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Corn+Soybean Digest

Give Transportation More Attention

After traveling to Brazil several times in the past few years, I can say that its rail system is almost laughable. And even in the best weather, its rural roads have more potholes than a Minnesota highway in February.

Brazil farmers know their rails and roads are dreadful. We know it and the world knows it, too. But with an infrastructure issue like this in the headlights, eventually they'll get it solved.

In the meantime, are we doing enough here at home to make sure our rails and roads don't crumble?

One leap forward that affects you occurred about a year ago when the Soy Transportation Coalition (STC) was established. It's charged with trying to eliminate the tie-ups that slow down or raise the cost of shipping soy and soy-based products.

“It's an effort by the producer community to make sure the journey from the farm to the dinner plate is as cost-effective as possible,” says Executive Director Mike Steenhoek, a former staffer with Sen. Charles Grassley (R-IA).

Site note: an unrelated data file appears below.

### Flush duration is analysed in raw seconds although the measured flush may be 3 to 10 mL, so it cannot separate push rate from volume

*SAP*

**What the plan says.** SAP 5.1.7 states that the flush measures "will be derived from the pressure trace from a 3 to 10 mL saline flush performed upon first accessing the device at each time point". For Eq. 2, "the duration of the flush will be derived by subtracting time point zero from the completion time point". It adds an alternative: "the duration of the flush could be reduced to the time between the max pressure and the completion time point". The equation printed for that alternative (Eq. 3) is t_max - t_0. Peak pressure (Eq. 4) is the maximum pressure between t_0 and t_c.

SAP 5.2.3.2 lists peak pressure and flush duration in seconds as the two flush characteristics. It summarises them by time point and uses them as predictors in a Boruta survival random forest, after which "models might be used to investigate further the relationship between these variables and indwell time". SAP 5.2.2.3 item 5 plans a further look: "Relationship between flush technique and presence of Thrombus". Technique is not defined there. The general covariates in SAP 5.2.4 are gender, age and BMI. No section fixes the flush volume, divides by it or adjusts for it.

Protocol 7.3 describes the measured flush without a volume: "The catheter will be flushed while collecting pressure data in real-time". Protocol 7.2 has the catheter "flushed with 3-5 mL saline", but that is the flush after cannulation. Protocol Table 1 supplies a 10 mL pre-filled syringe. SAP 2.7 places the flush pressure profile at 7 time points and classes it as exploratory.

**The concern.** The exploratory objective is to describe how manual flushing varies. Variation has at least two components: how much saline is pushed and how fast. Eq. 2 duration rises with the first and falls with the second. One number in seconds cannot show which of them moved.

The organization was started by seven state soybean boards, the American Soybean Association and the United Soybean Board. In addition, the National Grain and Feed Association and the National Oilseed Processors Association serve as ex-officio members on the board.

“Costs are rising because railroad and waterway infrastructure is not keeping pace with demand,” Steenhoek says. “For example, the Mississippi River's pressed lock-and-dam system is pushing overflow grain onto already crowded railroads. To handle the demand, railroads are requiring some customers to lease or buy their own rail cars. These problems can raise the cost of transporting crops.”

Because even small transportation cost increases can cut into the prices farmers receive, STC, based in Urbandale, IA, works to eliminate some of the transportation choke points and bottlenecks.

Since Steenhoek worked in the Senate, he points out that often advocates for passenger transportation have a louder voice in Congress. That's why he believes this new organization, which represents farmers, can be another voice that explains to legislators why freight infrastructure is so important.

Infrastructure probably sounds as dull as estate planning. Still, it's the core of transportation issues. Support STC and its initiatives. To find out more, check out their Web site at

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